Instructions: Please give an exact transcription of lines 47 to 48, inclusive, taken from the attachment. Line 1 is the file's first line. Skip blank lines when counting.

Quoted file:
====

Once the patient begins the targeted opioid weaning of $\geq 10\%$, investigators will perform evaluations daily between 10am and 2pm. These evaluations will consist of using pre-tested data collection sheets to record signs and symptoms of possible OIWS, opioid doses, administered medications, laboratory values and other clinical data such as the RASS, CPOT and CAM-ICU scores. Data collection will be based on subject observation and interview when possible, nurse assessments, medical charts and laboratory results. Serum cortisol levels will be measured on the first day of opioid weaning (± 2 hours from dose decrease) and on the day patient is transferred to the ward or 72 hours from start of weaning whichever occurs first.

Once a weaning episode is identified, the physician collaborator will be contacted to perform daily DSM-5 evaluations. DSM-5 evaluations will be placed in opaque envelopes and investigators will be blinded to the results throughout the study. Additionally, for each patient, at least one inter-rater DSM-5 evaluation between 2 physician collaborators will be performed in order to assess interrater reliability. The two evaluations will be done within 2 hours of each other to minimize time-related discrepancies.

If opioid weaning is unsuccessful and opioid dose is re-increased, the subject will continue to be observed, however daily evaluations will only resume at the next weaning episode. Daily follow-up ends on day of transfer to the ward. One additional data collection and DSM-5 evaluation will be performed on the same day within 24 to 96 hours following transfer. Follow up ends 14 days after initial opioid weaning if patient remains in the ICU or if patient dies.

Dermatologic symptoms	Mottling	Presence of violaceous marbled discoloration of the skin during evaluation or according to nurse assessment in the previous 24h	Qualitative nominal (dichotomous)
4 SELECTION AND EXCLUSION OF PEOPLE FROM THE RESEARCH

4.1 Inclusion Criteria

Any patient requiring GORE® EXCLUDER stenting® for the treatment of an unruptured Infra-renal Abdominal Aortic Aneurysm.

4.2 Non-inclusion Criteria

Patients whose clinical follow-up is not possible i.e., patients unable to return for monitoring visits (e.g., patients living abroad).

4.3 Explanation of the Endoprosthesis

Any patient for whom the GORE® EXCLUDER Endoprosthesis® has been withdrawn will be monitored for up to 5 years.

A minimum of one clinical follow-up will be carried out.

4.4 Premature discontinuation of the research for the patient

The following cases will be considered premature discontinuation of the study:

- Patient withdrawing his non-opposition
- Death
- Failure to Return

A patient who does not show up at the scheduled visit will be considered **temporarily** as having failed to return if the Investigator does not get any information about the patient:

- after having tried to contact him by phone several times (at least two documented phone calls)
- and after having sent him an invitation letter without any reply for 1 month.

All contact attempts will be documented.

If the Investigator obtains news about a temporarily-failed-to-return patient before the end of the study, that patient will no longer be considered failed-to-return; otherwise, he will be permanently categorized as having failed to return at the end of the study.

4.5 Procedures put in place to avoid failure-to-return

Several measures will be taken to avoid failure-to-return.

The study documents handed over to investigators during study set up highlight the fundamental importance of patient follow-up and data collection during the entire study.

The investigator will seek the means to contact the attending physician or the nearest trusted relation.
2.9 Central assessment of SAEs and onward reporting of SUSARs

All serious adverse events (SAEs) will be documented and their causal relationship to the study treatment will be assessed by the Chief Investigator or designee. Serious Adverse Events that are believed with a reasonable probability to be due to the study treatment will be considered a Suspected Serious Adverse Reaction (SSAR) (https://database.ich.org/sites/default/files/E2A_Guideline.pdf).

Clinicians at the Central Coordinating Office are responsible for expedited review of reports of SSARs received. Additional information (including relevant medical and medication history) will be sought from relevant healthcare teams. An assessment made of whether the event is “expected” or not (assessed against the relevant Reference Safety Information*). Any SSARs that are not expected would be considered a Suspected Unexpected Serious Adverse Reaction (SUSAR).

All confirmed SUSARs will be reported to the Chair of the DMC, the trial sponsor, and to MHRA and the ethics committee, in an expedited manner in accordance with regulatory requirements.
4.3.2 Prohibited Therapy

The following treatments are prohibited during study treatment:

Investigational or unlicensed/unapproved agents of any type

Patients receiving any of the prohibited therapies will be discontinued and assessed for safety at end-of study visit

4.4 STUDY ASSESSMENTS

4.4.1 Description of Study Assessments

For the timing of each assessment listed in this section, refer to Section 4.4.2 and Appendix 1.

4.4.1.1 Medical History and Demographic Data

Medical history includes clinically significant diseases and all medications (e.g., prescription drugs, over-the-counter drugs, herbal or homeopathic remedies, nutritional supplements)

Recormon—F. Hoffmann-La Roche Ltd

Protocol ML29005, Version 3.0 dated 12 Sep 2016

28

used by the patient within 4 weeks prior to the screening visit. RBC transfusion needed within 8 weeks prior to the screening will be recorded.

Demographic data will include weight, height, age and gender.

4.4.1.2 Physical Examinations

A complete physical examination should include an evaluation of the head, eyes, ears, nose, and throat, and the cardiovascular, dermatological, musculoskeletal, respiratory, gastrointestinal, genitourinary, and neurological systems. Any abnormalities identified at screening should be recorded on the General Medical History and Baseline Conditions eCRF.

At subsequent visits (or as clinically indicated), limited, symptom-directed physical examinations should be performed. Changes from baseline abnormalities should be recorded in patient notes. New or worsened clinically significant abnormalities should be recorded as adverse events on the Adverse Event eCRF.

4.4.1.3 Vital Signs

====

At subsequent visits (or as clinically indicated), limited, symptom-directed physical examinations should be performed. Changes from baseline abnormalities should be recorded in patient notes. New or worsened clinically significant abnormalities should be recorded as adverse events on the Adverse Event eCRF.

4.4.1.3 Vital Signs